That said, there is good evidence that, compared with their more affluent peers, children brought up in poverty are more likely to be reported as having behavioural problems, more likely to be reported for aggressive and/or risk-taking behaviour, more likely to be excluded from school, more likely to be the victims of criminal behaviour, more likely to grow up in communities with limited social and recreational opportunities and facilities.

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Spot on Judith: “I see a poverty of ideas, a poverty of parental responsibility, a poverty of love, a poverty of caring.”

Judith Collins is dead right in her comments about who is responsible for the so-called child poverty issue.

Of course, the perpetually outraged have decided to scream and the Media party have joined in.

Children’s advocates are upset by Justice Minister Judith Collins’ comments apparently blaming many child poverty problems on parents.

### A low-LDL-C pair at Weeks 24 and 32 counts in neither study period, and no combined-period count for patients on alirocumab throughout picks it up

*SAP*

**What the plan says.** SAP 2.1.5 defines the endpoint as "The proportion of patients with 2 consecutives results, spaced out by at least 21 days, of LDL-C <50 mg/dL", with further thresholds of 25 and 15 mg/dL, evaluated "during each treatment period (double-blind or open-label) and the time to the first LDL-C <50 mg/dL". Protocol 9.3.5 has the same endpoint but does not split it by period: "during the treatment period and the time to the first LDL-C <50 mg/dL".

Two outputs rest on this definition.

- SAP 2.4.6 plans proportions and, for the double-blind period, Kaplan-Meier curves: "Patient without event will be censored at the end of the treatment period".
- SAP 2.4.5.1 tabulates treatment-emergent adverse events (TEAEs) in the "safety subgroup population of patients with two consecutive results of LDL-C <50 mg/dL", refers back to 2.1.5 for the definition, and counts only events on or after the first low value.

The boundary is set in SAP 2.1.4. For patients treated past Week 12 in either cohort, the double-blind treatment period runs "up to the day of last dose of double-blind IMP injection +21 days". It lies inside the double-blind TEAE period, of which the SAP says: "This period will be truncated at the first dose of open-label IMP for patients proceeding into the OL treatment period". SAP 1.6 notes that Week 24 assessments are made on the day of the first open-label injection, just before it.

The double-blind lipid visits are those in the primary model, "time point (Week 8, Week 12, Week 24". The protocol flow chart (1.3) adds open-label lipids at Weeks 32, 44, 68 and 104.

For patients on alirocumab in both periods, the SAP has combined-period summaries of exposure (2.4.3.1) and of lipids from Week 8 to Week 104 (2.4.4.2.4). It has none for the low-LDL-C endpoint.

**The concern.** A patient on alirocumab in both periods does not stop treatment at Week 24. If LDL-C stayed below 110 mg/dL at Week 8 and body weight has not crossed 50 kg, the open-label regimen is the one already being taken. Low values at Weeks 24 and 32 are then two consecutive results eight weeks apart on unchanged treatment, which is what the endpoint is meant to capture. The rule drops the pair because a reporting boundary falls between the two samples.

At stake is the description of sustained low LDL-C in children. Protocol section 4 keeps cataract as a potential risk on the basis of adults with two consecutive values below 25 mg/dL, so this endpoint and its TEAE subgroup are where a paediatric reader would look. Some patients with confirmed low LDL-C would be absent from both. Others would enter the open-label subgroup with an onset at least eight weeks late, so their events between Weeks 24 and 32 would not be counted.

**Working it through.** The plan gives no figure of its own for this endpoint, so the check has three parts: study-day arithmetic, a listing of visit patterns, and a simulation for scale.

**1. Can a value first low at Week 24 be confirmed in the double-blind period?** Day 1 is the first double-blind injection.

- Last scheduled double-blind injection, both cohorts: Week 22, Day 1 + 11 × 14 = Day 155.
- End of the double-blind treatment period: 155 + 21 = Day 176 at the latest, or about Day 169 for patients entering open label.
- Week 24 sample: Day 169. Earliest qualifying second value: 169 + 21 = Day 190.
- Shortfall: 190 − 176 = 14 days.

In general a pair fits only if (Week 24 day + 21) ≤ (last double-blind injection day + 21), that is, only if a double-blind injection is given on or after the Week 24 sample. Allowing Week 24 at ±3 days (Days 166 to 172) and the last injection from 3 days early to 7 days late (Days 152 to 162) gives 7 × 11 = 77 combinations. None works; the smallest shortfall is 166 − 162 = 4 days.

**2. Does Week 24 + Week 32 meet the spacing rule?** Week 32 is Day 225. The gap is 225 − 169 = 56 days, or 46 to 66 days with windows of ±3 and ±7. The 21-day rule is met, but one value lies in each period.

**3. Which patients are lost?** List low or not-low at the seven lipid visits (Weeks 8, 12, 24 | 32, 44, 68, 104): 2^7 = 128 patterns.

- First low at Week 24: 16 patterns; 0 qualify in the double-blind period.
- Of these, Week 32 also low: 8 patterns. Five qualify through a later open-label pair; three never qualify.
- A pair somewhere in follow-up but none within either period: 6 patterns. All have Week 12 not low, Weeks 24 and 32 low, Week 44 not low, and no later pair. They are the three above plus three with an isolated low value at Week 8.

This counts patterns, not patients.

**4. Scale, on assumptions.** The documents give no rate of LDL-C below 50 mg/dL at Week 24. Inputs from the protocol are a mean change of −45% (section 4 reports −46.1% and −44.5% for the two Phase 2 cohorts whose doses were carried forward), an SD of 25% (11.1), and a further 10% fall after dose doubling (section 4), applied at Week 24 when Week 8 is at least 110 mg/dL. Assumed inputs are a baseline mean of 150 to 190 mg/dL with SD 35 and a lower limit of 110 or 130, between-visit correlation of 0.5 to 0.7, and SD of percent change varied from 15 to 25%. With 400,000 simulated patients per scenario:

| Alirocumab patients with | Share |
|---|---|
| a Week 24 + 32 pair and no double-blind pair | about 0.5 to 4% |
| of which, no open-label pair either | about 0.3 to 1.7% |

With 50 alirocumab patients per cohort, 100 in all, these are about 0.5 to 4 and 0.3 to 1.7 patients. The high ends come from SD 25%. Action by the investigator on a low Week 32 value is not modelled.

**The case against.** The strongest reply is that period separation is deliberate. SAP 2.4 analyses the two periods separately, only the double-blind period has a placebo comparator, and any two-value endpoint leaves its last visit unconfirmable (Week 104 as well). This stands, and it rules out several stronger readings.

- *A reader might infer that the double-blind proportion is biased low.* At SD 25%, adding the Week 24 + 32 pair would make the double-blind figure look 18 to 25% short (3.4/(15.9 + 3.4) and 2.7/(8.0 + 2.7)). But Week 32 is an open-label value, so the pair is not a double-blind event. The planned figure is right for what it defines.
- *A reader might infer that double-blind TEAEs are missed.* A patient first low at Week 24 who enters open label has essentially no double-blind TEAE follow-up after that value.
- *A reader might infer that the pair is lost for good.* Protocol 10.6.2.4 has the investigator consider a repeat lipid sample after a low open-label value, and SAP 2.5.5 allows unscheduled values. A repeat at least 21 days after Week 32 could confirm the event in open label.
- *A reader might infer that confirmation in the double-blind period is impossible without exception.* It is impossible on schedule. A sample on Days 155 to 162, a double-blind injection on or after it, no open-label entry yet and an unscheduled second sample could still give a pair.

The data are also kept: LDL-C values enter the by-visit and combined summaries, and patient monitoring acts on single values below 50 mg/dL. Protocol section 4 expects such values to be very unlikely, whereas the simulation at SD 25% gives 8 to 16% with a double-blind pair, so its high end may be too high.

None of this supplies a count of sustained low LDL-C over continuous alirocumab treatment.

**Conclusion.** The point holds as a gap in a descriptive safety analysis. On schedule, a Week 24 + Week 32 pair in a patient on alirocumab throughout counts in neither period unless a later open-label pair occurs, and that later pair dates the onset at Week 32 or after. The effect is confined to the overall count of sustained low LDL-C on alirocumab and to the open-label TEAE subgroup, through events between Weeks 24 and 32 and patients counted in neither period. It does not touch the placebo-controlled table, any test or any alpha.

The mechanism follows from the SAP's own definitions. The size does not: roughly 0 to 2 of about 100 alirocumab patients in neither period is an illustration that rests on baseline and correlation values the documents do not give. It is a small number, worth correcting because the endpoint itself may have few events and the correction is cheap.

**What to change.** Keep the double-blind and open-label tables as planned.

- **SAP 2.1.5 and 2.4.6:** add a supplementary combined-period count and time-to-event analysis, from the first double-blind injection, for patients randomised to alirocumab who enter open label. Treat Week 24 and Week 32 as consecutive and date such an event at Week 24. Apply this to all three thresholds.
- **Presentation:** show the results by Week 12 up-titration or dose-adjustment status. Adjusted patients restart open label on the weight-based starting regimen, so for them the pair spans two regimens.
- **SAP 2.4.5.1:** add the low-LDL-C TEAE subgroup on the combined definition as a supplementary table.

At the Police Association annual conference in Wellington, the minister responded to a question from a Northland police officer, who said police were often busy with gangs, RNZreported.

Gangs often had members who experienced poverty as children, he said.

New Zealand child welfare policies were criticised by the United Nations in its latest report, which called for urgent measures to combat violence, abuse, and neglect.

Collins said the government was doing more for child poverty than the UN and money was available in New Zealand for those in need, the report said.    Read more »